Outcomes from long-term follow-up of patients undergoing minimally invasive distal pancreatectomy have been consistently lacking from studies published to date (5). Lyman et al. present Kaplan-Meier survival analysis after 2 years of follow-up and report no significant difference between the laparoscopic and robotic groups. Whilst the survival difference is not statistically significant (P=0.49), the Kaplan-Meier analysis is graphically and numerically striking, with comparable survival between the laparoscopic and robotic cohorts at 1 year (74.3% vs. 72.7% respectively) and the survival curve for the laparoscopic cohort then plunging, giving a survival at 2 years of 30.6% compared to 61.5% in the robotic cohort. There was no significant difference between groups with adenocarcinoma as the indication for resection, tumour size, R0 resection or number of lymph nodes retrieved. Survival in pancreatic cancer is multi-factorial, and it is possible that the chemotherapy given to the more recent robotic cases may be vastly different to the early days of laparoscopic surgery. Clearly, survival outcomes from longer follow-up and prospective randomised studies are keenly awaited to clarify this anomaly.

In common with any single-centre cohort study performed over a long period, the effect of learning curve on outcomes is apparent—47.5% of laparoscopic distal pancreatectomies in this series were performed with hand assistance, which might suggest an earlier stage on the learning curve (unfortunately distinction between planned vs. unplanned hand-assistance was not recorded) and present a relative confounding factor when considering other outcomes, such as splenic preservation. Similarly, conversions from the robotic surgical approach tended to happen earlier in the study period. The overall rate of clinically significant pancreatic fistulae was 19.8%—higher than the average of 8% (for laparoscopic and robotic approaches) derived from meta-analysis of the 13 published studies that have reported this outcome (8). Subgroup analysis of distal pancreatectomy performed for resection of adenocarcinoma reports an exceptionally high rate of pancreatic fistula in robotic group (43.5% vs. 14.3%). This was attributed to a type II error due to the small sample size (23 robotic and 35 laparoscopic resections); no significant difference was seen in the overall analysis, but 10 clinically significant pancreatic fistulae out of 23 robotic resections for adenocarcinoma is concerning nonetheless.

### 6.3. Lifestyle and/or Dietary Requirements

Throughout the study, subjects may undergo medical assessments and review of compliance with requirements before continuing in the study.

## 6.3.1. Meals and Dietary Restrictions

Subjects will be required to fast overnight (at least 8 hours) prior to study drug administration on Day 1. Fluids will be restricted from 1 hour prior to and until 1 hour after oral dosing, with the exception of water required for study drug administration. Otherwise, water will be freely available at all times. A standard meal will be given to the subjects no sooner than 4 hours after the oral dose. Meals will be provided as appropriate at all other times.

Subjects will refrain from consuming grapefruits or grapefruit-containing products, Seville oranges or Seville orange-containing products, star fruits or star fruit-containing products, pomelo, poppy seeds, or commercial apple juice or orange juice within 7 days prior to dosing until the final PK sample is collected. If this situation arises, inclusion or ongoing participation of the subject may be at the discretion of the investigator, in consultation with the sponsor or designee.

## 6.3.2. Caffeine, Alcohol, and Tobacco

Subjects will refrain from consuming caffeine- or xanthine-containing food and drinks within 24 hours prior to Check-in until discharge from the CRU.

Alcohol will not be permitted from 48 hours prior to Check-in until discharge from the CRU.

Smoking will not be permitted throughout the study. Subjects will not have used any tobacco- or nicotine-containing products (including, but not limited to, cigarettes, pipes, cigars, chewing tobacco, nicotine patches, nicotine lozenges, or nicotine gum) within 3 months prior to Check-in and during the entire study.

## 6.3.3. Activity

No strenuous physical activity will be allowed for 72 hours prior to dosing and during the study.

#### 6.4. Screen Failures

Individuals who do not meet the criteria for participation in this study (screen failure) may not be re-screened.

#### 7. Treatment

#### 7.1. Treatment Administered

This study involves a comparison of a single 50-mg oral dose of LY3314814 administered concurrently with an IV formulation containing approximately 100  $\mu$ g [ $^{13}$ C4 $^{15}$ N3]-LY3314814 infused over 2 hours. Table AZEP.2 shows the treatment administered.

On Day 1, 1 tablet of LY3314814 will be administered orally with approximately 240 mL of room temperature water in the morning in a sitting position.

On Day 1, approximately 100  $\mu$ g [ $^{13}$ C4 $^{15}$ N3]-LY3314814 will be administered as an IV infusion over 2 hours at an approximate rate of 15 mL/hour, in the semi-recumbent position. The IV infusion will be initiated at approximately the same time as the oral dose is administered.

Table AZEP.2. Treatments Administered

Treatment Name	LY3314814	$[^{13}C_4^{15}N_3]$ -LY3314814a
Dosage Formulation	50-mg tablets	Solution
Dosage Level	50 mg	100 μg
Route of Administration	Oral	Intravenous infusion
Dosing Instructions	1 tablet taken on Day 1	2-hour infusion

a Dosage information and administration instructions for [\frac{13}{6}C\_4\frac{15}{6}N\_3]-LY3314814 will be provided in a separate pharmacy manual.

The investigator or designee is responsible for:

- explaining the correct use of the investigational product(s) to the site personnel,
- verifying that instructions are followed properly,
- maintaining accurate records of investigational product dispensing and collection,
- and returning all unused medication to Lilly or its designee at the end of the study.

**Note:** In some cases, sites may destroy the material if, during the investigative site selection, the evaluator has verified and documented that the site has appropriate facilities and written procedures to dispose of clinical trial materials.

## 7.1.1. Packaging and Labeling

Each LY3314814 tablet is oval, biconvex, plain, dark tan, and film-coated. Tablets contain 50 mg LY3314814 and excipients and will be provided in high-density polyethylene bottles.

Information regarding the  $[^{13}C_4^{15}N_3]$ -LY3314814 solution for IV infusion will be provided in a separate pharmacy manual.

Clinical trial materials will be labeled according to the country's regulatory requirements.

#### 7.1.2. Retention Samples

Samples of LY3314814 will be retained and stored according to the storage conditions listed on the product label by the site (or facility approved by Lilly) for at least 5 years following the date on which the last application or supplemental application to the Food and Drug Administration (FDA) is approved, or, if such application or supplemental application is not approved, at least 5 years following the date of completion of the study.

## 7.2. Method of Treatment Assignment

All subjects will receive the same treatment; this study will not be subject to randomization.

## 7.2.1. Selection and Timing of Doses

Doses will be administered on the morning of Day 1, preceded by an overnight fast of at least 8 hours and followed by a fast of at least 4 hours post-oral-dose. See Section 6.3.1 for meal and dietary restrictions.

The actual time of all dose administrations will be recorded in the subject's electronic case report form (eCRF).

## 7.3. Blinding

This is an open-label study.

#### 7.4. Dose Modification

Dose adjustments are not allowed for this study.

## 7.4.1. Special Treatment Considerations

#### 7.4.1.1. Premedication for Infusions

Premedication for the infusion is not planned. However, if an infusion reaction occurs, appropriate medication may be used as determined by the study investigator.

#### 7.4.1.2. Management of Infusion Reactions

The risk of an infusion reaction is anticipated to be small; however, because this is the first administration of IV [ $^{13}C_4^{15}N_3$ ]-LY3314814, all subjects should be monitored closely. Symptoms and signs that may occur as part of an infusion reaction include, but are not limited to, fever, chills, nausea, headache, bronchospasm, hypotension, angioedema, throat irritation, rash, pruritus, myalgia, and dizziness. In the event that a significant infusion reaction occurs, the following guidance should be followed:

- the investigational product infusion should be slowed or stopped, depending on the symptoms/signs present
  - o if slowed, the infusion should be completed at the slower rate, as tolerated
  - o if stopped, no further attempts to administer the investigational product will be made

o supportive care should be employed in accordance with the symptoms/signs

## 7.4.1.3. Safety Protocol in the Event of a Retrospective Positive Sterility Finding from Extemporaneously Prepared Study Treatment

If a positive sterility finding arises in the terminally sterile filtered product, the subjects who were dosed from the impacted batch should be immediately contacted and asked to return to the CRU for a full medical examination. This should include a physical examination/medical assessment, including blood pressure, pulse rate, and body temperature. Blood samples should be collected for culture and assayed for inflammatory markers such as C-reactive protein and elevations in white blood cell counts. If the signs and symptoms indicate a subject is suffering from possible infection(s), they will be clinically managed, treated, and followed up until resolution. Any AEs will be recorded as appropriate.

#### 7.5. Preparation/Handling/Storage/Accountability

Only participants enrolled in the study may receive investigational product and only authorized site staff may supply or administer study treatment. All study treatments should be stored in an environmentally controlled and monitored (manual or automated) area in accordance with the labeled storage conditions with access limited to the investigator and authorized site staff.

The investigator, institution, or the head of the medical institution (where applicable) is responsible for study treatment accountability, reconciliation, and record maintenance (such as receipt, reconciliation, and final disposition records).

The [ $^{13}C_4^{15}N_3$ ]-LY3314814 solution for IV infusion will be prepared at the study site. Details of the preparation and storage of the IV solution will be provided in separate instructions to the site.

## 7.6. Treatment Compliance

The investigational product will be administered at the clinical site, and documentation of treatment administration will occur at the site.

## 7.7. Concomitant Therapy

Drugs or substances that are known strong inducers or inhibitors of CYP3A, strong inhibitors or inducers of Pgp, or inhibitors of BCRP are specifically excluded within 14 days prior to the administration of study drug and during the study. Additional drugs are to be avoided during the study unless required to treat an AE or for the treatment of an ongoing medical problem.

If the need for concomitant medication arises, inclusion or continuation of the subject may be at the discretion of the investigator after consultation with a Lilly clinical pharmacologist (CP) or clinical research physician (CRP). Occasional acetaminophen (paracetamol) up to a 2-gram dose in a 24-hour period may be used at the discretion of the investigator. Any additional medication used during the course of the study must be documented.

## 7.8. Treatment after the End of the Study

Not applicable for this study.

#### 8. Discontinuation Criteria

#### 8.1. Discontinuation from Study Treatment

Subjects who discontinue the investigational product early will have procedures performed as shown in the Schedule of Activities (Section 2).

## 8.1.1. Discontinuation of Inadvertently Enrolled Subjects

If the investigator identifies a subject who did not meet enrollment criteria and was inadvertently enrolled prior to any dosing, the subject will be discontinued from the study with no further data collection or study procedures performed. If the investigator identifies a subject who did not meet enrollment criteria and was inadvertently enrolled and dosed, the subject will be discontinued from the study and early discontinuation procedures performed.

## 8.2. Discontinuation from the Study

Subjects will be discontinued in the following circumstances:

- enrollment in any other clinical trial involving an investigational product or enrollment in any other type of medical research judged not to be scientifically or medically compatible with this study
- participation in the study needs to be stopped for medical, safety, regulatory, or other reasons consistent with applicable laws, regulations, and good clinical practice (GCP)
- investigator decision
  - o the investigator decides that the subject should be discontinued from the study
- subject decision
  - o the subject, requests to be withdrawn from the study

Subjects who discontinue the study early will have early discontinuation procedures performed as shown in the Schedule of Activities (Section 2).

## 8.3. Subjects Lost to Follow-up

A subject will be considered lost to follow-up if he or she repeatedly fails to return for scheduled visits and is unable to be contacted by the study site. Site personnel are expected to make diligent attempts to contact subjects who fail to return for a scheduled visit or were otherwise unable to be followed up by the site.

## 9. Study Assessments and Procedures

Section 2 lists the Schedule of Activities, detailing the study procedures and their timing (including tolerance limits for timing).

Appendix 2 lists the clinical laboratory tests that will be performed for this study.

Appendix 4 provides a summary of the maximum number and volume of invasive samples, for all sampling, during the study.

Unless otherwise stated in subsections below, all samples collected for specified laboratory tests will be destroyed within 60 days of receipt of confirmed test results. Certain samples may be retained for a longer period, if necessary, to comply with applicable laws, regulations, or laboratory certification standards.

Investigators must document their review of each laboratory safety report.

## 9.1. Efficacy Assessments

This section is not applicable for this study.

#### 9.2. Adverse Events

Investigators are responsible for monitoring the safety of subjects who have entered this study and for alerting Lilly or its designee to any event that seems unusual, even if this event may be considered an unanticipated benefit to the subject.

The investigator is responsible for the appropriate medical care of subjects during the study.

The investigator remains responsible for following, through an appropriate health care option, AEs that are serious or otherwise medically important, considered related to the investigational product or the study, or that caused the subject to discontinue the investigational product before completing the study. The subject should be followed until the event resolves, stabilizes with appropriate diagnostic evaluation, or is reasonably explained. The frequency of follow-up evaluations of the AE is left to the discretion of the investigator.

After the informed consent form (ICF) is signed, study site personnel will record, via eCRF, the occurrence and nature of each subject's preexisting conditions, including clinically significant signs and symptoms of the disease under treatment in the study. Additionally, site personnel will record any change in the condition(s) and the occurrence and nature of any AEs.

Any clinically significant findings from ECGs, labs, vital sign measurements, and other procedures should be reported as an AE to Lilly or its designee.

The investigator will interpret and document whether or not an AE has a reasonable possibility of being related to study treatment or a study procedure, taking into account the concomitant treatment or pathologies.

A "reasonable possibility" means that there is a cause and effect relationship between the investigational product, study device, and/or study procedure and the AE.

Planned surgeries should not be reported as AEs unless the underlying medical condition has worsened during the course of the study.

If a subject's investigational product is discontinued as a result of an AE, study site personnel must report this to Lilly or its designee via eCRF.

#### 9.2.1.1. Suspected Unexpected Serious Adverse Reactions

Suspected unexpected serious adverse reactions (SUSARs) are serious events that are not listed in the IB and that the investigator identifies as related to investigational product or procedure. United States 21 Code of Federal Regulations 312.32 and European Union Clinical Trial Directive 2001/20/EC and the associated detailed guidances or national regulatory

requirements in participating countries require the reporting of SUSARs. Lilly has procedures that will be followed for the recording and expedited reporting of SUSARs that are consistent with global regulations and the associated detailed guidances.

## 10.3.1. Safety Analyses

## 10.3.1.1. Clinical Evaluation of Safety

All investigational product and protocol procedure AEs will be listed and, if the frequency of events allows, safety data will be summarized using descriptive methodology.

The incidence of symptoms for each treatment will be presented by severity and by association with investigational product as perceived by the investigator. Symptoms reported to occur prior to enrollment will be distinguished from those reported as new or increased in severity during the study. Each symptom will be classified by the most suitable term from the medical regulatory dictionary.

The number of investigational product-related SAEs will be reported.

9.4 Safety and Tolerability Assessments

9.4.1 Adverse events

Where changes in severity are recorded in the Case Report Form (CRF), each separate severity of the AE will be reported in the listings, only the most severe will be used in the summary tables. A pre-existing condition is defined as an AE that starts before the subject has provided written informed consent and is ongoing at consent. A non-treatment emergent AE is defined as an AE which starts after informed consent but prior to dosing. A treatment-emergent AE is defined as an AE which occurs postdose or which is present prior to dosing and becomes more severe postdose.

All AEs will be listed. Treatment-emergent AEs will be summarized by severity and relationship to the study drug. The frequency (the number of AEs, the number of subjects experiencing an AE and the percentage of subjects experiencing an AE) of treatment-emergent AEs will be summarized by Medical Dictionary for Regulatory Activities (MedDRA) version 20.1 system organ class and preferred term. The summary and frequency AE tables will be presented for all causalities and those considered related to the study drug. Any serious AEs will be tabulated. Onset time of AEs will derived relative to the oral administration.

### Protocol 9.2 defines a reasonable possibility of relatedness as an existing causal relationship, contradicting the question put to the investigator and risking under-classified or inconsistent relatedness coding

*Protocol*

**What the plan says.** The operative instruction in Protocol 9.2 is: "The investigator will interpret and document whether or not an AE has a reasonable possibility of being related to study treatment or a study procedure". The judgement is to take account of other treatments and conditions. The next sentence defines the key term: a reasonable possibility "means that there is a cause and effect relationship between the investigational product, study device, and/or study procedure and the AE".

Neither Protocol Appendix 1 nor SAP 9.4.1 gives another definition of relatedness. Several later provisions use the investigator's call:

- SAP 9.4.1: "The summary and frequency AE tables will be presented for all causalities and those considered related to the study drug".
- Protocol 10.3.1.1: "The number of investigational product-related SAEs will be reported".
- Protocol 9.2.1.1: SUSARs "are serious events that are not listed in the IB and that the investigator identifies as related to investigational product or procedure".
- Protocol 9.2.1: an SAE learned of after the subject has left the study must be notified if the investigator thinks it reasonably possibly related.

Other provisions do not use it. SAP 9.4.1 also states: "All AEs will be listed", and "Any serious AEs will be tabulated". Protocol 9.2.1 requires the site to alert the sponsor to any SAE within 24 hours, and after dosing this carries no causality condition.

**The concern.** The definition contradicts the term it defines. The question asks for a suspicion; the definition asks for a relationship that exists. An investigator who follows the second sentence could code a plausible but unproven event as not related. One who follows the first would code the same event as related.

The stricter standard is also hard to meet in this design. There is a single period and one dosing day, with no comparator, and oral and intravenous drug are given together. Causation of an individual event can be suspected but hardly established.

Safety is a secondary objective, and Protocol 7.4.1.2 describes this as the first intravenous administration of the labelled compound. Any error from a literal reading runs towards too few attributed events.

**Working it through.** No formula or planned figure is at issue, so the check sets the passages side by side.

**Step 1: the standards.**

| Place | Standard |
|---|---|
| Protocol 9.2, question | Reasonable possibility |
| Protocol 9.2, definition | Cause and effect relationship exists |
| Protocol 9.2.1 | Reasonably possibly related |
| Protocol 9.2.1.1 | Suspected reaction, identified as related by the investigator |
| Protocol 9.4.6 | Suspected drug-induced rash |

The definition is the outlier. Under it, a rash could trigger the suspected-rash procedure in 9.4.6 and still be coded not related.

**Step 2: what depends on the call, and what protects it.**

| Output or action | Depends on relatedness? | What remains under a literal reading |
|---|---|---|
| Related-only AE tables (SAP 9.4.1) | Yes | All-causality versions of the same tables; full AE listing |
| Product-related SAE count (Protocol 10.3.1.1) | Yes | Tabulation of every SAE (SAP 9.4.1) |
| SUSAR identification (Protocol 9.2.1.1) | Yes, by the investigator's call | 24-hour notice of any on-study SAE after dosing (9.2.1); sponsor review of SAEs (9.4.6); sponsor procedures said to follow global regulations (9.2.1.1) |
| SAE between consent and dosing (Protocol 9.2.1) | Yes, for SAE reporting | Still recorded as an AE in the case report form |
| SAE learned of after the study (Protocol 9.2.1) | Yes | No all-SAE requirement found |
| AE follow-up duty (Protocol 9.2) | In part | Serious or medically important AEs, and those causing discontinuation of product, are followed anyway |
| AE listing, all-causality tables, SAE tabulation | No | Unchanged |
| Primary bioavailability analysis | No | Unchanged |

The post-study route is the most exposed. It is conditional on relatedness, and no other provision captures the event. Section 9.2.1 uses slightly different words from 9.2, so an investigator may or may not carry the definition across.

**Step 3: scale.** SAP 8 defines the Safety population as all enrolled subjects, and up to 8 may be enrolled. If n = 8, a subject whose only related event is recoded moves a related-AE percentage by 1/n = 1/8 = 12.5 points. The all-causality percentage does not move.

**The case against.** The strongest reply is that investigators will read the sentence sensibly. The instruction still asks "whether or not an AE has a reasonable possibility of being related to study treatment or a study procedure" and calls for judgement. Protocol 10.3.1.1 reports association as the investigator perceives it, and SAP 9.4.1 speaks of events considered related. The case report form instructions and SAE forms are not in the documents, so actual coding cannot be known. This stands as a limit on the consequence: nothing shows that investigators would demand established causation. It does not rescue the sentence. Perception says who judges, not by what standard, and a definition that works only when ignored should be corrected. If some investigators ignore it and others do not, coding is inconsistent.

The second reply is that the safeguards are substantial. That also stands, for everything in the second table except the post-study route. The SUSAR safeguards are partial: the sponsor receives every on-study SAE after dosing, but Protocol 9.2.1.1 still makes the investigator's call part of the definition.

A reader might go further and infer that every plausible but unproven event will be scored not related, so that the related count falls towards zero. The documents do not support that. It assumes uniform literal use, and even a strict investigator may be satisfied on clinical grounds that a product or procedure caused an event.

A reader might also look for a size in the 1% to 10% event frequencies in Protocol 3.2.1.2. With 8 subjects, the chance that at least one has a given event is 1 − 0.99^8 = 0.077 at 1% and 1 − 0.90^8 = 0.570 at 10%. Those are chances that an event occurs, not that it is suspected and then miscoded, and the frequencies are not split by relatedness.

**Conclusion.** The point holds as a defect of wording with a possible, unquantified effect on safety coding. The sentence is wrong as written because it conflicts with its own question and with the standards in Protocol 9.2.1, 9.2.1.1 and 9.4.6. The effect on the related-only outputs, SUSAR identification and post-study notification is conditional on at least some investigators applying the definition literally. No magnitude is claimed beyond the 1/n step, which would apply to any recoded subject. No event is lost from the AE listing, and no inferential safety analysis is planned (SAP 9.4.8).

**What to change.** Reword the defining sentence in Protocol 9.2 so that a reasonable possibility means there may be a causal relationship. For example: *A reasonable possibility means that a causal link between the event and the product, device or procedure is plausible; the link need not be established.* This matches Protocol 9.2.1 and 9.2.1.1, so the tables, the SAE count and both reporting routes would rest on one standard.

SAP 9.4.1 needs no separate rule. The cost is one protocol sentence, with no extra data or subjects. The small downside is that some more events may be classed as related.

Following publication of the multicentre ‘Laparoscopic versus open pancreatoduodenectomy for pancreatic or periampullary tumours’ (LEOPARD-2) randomised controlled trial (11), some assumptions around the safety and benefits of laparoscopic pancreatic resection have been challenged. Participation in this trial was restricted to surgeons who had completed a standardised training programme, performed more than 20 laparoscopic pancreaticoduodenectomies and continued to operate in high-volume centres. Despite this, after randomisation of 105 patients, the trial was terminated prematurely due to a difference in the 90-day complication-related mortality between the laparoscopic and open groups (10% vs. 2% respectively). Whilst pancreaticoduodenectomy adds a level of complexity to distal pancreatectomy and robotic assistance could foreseeably mitigate against some of the limitations of a laparoscopic approach, the outcome of LEOPARD-2 trial certainly highlights the need for high-quality evidence from randomised trials to support future developments in this field.

In conclusion this report presents an important insight into what can be achieved in the real world setting of a high-volume centre. Even when incorporating the early phase of the learning curve, overall clinical outcomes for laparoscopic and robotic distal pancreatectomy are excellent and essentially equivalent, at present. Whilst ongoing technological developments in the robotic field may sway the balance towards a more discernable benefit and cost analyses remain in a state of flux, both minimally invasive approaches remain appropriate in current clinical practice. Randomised clinical trial data will be needed to confirm the purported benefits of enhanced splenic preservation and lower rates of open conversion, and to allay persisting concerns regarding oncological safety.




Conflicts of Interest: The authors have no conflicts of interest to declare.

Ethical Statement: The authors are accountable for all aspects of the work in ensuring that questions related to the accuracy or integrity of any part of the work are appropriately investigated and resolved.


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doi: 10.21037/ls.2019.07.03
Cite this article as: Johnston CJ, Samra JS, Wigmore SJ, Mittal A. Robotic vs. laparoscopic distal pancreatectomy—equipoise in current clinical practice? Laparosc Surg 2019;3:27.